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An Empowered Work Environment Inspires Energy, Creativity and Retention

This article was based on episode 066 of The Modern Manager podcast. To hear this episode, and many more like it, you can subscribe to The Modern Manager Podcast on iTunes, Google Play, Spotify, and Stitcher.

As our work days become filled with technology, tools, data and stress, a growing number of individuals are seeking organizations who’ve embraced a vision of work as a source of meaning and human flourishing. In parallel, forward-thinking organizations are transforming into a new kind of 21st century organization which can attract these individuals and win in the marketplace.

Future State President and CEO, Shannon Adkins, engages with clients who are ready to rethink everything about how their organization works in order to succeed in a world of constant change. Her team is driven by empathy and intuition as well as the standard data analysis. Ultimately, she foresees business as a force for good in which people, the planet and the business itself all will thrive.


It’s easy to focus on the current strengths and abilities of your team members, but Shannon has learned through personal experience that not having done something is not a limitation that defines future success or failure. That experience was so powerful that she now believes one responsibility of a good manager is to uncover their employees’ potential to stretch and grow.

Strong managers look for opportunities for their people to learn and evolve. This process begins during hiring and continues throughout the employees tenure with the organization. She advises managers do the following:

  • Spend time in the hiring process discovering what matters most to your future employee.

  • Figure out how to align their personal passions or energy to the growth and direction of the organization.

  • Distribute this valuable knowledge of the new hire throughout your organization’s ecosystem.

  • Provide stretch assignments that align with the individual’s interests rather than habitually offering interesting work to the top performers.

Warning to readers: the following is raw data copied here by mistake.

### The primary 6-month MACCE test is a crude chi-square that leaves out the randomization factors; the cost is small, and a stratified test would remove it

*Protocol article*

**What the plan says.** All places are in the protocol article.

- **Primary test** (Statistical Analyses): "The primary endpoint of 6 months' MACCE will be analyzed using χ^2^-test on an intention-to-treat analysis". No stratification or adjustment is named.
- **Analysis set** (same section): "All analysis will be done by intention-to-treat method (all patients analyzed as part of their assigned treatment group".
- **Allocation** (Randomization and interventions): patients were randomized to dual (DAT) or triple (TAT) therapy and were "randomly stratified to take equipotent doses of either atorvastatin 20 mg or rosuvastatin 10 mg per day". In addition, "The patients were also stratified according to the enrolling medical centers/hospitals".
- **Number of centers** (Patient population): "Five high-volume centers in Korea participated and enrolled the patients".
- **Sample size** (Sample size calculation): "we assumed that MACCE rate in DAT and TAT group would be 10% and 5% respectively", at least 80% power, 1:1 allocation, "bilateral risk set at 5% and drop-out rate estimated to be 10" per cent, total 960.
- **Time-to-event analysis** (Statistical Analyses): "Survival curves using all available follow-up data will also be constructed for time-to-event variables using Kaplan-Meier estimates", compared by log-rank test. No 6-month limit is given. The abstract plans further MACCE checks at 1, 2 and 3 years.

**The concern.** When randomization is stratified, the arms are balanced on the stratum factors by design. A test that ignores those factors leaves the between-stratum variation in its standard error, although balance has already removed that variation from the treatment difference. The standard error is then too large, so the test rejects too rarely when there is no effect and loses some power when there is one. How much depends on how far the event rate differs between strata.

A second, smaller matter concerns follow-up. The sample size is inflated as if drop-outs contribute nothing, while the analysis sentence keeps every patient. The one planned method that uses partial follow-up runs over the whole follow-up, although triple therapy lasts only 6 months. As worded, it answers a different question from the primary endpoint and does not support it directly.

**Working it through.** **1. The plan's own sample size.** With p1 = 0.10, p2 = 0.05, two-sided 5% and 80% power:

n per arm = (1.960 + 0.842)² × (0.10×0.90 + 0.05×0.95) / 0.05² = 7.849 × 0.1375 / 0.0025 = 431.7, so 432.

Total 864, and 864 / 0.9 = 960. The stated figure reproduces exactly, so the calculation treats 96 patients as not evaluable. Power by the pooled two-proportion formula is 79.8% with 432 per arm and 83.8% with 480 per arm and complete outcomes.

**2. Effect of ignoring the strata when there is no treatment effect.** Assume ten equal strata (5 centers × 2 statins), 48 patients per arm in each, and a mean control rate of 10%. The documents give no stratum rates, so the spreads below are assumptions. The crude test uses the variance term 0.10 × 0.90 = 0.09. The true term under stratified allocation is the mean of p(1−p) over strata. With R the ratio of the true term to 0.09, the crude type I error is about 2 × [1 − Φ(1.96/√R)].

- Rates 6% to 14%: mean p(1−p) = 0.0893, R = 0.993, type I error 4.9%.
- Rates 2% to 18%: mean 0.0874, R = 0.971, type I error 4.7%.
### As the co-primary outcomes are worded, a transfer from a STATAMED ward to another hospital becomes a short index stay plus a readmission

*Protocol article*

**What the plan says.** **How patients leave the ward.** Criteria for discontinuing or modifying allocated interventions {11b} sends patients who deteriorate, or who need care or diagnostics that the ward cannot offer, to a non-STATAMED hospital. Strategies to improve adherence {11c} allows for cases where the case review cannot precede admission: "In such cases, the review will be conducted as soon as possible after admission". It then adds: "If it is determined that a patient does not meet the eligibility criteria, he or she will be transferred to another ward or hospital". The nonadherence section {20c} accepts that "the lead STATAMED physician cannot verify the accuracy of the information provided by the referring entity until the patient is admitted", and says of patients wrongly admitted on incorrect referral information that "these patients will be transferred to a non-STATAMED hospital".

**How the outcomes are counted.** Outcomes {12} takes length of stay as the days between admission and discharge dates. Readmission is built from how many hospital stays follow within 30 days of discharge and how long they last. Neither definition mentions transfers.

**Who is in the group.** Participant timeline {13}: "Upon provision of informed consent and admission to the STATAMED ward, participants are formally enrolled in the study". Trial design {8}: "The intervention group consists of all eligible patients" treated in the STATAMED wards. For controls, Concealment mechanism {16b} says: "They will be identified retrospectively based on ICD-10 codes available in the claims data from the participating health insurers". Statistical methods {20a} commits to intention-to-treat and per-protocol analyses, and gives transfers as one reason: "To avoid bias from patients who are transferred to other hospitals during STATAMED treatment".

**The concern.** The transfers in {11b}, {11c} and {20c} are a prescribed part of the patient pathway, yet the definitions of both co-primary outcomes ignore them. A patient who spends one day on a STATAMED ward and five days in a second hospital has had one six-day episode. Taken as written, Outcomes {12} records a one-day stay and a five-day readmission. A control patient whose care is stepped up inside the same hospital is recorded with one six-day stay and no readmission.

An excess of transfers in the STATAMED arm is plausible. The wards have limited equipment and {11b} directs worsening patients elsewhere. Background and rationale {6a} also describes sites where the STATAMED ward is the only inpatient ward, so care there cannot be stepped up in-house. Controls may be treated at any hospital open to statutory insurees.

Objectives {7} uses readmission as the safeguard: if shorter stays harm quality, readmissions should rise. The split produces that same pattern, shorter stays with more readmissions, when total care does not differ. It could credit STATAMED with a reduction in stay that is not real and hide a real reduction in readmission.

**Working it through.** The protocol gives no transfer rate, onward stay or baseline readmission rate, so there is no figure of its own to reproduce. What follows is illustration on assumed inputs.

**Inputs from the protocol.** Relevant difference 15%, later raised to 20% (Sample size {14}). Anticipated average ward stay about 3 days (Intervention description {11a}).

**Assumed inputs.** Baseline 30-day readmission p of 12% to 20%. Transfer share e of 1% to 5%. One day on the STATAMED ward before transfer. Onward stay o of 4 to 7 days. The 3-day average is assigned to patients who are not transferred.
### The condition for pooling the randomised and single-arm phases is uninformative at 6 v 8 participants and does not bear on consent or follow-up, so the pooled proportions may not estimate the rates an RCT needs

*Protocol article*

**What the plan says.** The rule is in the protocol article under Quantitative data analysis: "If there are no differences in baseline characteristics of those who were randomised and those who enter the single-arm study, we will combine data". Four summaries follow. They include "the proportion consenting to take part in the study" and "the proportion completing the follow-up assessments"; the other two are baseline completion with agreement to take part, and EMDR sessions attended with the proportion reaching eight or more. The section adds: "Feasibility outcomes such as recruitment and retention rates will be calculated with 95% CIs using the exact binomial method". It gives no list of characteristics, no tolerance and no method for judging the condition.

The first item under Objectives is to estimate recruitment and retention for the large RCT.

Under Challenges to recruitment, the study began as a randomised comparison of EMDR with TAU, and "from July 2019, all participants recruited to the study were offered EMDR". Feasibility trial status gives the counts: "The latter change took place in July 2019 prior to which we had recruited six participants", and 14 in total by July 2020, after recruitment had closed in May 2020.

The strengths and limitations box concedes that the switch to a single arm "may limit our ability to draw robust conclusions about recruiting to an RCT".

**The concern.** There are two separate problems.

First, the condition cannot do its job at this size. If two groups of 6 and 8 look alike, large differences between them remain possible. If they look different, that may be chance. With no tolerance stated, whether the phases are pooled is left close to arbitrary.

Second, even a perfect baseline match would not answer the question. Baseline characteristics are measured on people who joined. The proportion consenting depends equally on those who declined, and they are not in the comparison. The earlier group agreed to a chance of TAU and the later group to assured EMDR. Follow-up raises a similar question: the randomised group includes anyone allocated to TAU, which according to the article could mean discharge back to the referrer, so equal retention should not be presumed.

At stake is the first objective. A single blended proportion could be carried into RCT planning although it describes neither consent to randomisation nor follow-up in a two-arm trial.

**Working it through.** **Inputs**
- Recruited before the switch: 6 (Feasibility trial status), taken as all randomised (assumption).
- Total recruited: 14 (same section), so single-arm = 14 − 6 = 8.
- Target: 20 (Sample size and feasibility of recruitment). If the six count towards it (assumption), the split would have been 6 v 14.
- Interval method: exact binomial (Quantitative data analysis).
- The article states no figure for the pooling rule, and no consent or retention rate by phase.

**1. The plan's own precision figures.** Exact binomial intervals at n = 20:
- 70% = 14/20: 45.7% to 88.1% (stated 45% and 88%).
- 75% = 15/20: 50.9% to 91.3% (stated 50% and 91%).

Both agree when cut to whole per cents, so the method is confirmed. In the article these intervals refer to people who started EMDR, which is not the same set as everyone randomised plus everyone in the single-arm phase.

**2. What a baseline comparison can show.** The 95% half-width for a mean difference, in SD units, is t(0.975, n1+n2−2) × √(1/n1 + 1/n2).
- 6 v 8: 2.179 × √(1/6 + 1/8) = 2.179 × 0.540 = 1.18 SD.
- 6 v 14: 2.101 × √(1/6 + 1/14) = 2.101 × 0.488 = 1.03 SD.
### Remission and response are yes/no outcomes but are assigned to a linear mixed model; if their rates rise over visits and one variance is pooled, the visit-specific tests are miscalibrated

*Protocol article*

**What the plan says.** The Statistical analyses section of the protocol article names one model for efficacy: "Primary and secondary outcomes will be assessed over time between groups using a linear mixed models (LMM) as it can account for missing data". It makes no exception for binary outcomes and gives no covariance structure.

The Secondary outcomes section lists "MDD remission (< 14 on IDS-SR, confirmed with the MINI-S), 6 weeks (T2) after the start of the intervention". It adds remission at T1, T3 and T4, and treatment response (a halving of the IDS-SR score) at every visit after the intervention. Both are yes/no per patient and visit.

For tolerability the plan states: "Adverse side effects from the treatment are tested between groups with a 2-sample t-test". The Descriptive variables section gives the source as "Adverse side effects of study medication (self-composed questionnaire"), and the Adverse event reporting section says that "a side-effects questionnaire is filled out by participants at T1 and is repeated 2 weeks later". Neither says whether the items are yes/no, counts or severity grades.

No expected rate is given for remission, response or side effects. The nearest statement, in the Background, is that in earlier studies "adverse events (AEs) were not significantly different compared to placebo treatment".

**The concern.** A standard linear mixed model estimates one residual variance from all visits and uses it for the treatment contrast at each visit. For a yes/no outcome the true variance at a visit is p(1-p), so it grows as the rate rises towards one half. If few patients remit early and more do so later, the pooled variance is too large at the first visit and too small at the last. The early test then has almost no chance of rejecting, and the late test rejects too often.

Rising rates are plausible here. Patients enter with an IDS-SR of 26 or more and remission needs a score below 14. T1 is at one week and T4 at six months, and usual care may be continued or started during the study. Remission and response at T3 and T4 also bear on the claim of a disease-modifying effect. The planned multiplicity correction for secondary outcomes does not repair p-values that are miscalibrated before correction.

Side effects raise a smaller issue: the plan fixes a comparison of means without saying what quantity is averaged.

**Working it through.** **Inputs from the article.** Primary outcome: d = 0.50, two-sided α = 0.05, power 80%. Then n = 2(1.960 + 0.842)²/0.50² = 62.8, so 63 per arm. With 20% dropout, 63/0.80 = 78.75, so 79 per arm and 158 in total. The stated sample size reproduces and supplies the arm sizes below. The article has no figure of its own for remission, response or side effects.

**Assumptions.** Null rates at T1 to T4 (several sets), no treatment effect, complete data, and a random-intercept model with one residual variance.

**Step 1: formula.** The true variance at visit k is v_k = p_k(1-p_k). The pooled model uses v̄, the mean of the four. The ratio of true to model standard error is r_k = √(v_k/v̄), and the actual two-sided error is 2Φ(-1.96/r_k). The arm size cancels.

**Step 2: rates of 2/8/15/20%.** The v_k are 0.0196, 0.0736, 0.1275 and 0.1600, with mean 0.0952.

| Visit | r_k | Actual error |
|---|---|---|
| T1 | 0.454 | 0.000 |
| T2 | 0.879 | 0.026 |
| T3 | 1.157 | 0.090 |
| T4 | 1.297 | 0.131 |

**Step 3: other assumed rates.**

• Check in with each person at least annually to stay abreast of their professional goals and growth area interests.


Businesses are beginning to recognize that they exist for purposes beyond shareholder returns, and that the degree of their financial success is directly related to the happiness and well-being of their employees.

What are you creating, and why does it matter? It’s not enough to take home a paycheck anymore. If you want your team members to work hard and go the extra mile, to apply their full capabilities to the work, they need to feel inspired and connected. They want to know they're doing something that matters to the world, that the business is taking care of the community and the environment.

How are you promoting employee health and happiness? More work environments must support mothers, working fathers, minorities and people from non-traditional backgrounds. A work environment which nurtures individuality, allows for flexibility to accommodate life outside the office, pays fair living wages and encourages self-actualization will generate greater outcomes than the perceived costs.

Are you emphasizing people? While big data and Artificial Intelligence are among today’s popular buzzwords and may be the answer to many of the challenges we face, the data alone is useless. Shannon emphasizes that the magic comes from the people who interact with the data. True innovation happens when the data sparks valuable insights. The more unique skills, talents and perspectives of the people engaging with the data, the more sparks will fly.


Although empathy, nurturing and the prioritizing of open communication can be seen as feminine qualities, men and women are increasingly opting to incorporate both feminine and masculine leadership styles as they move toward designing optimal environments.

Over the past decade or so, we’ve seen a shift in leadership that is more reflective of those feminine traits. Hierarchical structures are gradually giving way to more flexible, horizontal organizationals. Leadership focuses less on telling and more on listening. Product development is embracing experimentation over perfection. Each of these shifts embraces being human-centered and empathetic.


Just as Shannon believes that organizations must clarify their mission, she’s discovered the power in having a personal mission. Through an exploratory process with Landmark Education, Shannon crafted a life mission statement that guides her actions and decisions. When a leader is clear about who they are, what matters to them and how they want to show up every day, they are better equipped to lead others.

Join the Modern Manager community to get Future State’s 21st Century Leadership eBook which includes a set of common attributes that when combined, make people especially adept at leading teams through this time of change. The eBook provides a self-assessment tool and recommendations to further evolve your skills, and ready your organization for inevitable change. Get the guide when you join The Modern Manager community.

This article was based on episode 066 of The Modern Manager podcast. To hear this episode, and many more like it, you can subscribe to The Modern Manager Podcast on iTunes, Google Play, Spotify and Stitcher. Never miss a worksheet, episode or article: subscribe to Mamie’s newsletter.





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